Belgium has announced it is forming a new force of coronavirus hunters to tackle the pandemic that has given it Europe’s highest death rate.
New figures announced today showed that the country with a population of 11 million had suffered 5,998 deaths with 40,000 contracting Covid 19.
In a grim league table the small European country has a death rate of 517 per million compared to 310 for its neighbour France and 243 for Britain.
Questions are being asked why Belgium, which hosts the headquarters of the EU and Nato in Brussels, has suffered so significantly.
Efforts now getting underway to slowdown the infection rate even as the country starts to modify its lockdown. The Belgium authorities are now rolling out a plan to recruit 2,000 coronavirus trackers who will find people who fail to download a new contract tracer app and might have the virus. If these people are thought to be have contracted Covid 19 they will be asked to test and if positive to self-isolate.
It is believed the virus entered the country when a group of nine Belgians were evacuated from Wuhan, China in early February. It spread further in March when people returned from skiing holidays in Northern Italy.
The Belgium government defends the high numbers saying that’s it because it counts deaths differently to others by including all fatalities in nursing homes.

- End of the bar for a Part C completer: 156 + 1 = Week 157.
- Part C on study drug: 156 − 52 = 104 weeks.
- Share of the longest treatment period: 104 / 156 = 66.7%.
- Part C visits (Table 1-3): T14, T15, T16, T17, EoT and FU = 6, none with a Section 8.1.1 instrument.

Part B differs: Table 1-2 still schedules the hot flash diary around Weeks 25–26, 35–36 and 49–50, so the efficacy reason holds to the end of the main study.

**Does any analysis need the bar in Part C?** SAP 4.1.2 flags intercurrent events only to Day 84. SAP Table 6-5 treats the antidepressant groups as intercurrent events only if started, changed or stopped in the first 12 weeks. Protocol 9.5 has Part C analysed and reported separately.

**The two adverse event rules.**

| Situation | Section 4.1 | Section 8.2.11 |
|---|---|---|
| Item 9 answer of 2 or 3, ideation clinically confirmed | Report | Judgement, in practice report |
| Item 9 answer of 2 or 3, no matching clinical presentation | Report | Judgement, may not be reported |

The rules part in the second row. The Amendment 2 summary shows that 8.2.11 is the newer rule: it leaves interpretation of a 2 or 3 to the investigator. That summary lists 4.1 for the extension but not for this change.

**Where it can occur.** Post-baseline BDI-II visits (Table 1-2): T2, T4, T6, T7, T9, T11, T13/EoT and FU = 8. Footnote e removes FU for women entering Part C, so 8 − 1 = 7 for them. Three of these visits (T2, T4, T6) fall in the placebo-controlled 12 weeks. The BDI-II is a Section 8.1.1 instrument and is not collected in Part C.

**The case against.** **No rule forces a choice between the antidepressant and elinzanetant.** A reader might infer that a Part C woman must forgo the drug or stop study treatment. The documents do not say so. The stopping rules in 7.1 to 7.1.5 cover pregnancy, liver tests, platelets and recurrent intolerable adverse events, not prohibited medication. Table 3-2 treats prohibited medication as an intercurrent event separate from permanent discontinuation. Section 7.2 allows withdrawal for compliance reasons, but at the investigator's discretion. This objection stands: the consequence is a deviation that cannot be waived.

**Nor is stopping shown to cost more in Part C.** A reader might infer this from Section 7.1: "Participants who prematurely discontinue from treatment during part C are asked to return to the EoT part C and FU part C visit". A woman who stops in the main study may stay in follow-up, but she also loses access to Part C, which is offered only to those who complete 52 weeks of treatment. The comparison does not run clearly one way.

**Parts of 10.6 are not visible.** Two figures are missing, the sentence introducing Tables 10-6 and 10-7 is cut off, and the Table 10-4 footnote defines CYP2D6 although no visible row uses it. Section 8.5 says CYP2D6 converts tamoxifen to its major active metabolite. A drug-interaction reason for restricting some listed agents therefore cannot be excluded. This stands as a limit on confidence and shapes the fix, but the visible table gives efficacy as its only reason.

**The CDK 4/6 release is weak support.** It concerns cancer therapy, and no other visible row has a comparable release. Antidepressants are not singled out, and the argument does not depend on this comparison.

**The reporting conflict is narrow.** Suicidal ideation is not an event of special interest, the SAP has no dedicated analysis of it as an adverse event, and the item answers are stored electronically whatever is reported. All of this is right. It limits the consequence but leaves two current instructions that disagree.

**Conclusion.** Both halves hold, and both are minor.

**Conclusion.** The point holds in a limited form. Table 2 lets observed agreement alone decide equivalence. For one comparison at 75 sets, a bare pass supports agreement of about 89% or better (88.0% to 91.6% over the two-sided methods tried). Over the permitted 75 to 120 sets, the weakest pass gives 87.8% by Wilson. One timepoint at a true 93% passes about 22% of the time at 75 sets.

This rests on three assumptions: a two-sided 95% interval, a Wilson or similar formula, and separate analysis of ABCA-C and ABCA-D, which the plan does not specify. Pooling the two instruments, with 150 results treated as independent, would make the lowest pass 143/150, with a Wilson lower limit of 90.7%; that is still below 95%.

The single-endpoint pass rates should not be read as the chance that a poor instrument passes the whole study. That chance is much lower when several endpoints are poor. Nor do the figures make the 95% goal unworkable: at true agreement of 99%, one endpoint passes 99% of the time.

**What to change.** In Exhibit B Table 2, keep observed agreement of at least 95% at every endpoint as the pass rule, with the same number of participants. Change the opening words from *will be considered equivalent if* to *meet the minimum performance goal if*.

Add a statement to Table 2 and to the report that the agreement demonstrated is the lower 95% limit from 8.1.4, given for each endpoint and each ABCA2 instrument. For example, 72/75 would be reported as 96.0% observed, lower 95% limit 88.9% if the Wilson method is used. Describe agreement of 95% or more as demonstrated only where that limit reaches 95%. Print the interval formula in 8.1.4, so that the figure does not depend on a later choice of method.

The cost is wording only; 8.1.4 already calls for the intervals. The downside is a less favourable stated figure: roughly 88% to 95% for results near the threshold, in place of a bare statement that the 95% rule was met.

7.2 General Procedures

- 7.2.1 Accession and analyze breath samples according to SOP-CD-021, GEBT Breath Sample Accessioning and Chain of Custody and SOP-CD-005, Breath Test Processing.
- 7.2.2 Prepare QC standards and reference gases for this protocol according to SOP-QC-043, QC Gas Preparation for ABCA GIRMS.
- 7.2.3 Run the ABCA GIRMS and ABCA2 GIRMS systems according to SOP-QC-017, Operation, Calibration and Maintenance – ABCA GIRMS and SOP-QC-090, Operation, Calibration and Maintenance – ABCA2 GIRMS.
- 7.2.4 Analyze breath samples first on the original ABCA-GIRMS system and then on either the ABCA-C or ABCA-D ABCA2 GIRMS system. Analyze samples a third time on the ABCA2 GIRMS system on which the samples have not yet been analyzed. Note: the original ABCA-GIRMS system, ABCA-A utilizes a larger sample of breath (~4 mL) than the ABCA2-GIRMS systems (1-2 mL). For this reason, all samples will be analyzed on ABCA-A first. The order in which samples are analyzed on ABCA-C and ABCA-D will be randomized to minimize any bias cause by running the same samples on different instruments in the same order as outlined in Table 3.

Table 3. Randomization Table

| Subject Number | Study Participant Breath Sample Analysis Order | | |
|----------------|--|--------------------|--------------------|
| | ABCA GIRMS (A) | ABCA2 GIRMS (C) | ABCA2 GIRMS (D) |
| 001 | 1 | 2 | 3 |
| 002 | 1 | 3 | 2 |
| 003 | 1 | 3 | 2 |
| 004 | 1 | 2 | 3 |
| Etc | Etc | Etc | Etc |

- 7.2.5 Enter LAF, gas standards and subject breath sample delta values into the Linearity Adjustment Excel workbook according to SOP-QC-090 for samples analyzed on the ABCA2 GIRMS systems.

“If it’s important to be as transparent as possible, you have to get your numbers right,” Prime Minister Sophie Wilmès said, adding that not all residents of nursing homes died because of the coronavirus. “You understand that this elevates our numbers.”
The region worst hit by the virus is Flanders where it has been suggested the elderly population and high-density cities are a factor.
In Sint-Truiden, Flanders, the authorities were criticised for allowing a carnival to go ahead in late February despite the brewing crisis.
But one doctor at a local hospital said the reason for high death rate was Belgium’s transparency. “We record everything. Deaths everywhere, not just in hospitals,” said Dr Raf De Keersmaecker told Sky News. “If we think the people are dying of COVID, we count it. Of course, that accounts for the higher level of dead people in our country.”
The Belgium approach is reflected in figures elsewhere. In Britain the total reported deaths of 16,000 could be higher after the Office for National Statistics released figures today showing that in the week before April 10 there was 8,000 deaths above a five-year average.
Elsewhere in Europe it appears that those countries who enforced an early lockdown strategy are seeing the move pay off. Norway and Denmark, both countries with liberal values, enforced draconian measures early on and are now seeing a partial lifting of restrictions.
By comparison, Sweden had a relaxed approach to lockdown but now has 15,000 cases with 175 deaths per million. Norway has 33 deaths per million and Denmark 64.